"Warm socks are so rare and they can easily be traded for cash in the North. One pair of socks fetches about 22 pounds? of corn, which is enough to sustain a person for a month," Kim added.

Balloon food, propaganda
Earlier this month, defectors from the North sent packages of food by balloon to their former country ahead of the Lunar New Year.

In December, following the death of North Korean leader Kim Jong il, defectors from the North and southern activists sent giant balloons containing tens of thousands of propaganda leaflets across the border.

The leaflets contained messages opposing another hereditary power transfer in North Korea, as well as portraits of Kim Jong Il and heir Kim Jong Un.

Video: Defectors send food by balloon to North Korea (on this page)

North Korea has warned in the past that it would fire at South Korea in response to such actions.

Slideshow: Journey into North Korea (on this page)

Kim Jong Il died of a heart attack on Saturday caused by overwork and stress, according to North Korean media. He was 69 ? although some experts question the official accounts of the date and place of his birth.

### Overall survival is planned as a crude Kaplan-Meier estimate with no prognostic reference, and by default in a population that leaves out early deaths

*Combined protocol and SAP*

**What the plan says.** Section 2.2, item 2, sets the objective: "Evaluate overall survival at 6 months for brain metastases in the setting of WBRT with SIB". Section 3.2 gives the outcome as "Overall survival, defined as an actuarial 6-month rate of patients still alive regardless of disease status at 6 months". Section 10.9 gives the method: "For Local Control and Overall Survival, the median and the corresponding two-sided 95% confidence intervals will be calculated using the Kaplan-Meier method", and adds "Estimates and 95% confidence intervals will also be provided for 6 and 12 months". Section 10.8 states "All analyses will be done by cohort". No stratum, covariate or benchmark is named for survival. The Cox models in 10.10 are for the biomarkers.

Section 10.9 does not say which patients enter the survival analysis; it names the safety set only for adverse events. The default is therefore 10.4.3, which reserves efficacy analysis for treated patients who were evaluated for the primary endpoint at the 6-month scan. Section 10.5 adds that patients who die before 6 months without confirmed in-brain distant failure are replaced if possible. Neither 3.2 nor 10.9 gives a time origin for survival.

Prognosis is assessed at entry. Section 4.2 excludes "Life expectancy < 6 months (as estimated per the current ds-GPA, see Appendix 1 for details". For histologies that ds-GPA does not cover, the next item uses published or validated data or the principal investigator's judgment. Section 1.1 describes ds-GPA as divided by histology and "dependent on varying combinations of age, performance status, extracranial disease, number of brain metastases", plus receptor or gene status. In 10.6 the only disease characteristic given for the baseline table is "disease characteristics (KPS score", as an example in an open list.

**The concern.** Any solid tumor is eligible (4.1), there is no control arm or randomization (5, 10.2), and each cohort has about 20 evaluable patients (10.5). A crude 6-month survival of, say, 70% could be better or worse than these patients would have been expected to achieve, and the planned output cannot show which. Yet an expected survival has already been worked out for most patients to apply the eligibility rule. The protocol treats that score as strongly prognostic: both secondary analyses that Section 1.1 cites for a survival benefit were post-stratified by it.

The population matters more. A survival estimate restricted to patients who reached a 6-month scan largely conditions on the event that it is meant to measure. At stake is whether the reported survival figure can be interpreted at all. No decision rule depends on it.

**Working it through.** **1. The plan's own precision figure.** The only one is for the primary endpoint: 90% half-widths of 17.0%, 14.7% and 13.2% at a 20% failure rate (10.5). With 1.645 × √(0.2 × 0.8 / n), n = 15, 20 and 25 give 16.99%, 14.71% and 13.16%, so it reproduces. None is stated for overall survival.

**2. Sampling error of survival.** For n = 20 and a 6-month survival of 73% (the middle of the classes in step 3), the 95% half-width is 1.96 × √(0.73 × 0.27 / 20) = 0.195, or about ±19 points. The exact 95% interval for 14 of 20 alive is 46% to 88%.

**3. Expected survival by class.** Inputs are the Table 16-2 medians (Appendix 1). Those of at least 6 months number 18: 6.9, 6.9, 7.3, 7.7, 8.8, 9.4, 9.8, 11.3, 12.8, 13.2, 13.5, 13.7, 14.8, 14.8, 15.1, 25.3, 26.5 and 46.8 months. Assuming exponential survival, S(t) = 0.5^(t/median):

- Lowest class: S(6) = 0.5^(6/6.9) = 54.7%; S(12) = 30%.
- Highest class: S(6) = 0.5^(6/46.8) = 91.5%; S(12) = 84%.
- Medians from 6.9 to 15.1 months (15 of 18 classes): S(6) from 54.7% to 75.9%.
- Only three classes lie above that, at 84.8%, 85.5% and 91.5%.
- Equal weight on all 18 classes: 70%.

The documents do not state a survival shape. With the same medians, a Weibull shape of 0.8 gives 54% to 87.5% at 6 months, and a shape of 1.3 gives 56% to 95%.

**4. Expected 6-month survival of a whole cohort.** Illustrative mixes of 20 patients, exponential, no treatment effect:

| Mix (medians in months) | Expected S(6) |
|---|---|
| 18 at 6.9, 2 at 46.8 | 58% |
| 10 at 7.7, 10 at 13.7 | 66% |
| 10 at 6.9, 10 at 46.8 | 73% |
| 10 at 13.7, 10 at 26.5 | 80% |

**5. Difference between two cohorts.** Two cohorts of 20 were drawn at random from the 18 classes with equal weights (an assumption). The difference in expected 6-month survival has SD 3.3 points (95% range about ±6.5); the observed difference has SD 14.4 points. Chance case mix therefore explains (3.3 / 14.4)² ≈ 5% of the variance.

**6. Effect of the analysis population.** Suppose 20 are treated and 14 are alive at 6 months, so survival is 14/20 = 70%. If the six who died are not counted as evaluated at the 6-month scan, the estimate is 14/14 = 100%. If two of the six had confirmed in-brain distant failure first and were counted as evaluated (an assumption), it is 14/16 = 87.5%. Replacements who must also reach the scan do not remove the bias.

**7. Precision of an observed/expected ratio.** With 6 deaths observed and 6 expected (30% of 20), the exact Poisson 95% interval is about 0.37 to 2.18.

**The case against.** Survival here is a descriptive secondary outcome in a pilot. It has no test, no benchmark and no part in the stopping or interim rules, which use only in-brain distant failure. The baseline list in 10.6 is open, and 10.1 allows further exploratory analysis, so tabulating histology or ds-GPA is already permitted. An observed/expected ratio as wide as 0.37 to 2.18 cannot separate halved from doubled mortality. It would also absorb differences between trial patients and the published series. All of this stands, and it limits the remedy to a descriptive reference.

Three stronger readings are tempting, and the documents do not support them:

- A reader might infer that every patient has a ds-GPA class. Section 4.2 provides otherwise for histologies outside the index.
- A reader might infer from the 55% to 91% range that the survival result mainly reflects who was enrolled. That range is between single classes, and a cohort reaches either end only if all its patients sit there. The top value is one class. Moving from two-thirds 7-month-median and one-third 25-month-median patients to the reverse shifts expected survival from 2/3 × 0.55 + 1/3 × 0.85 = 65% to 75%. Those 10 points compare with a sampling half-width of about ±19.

The Associated Press contributed to this report.

Source: http://www.msnbc.msn.com/id/46172516/ns/world_news-asia_pacific/

russell brand files for divorce bowl game schedule katy perry and russell brand clippers katy perry divorce the curious case of benjamin button christine

Hope for those with a depressive disposition

ScienceDaily (Jan. 27, 2012) ? Good news for the 13 per cent of the population with depressive personality traits: their negative outlook does not have to be permanent. This has been shown by psychologist Rachel Maddux in new research from Lund University in Sweden.

Depression is a serious and sometimes devastating health problem which affects millions of people worldwide. In her previous work with depressed patients, Rachel Maddux often felt frustrated that treatments were not helpful for all of those diagnosed with depression. The main focus of her thesis therefore asked the question: why is it that some people are helped but others are not?

Her hypothesis was that those with depressive personality traits -- chronic melancholics -- are more difficult to treat, especially when they suffer from depression. These people generally feel down and worried, have low self-esteem and are dissatisfied with their lives and environment.

Rachel Maddux found that 13 per cent of residents in Lund have these personality traits.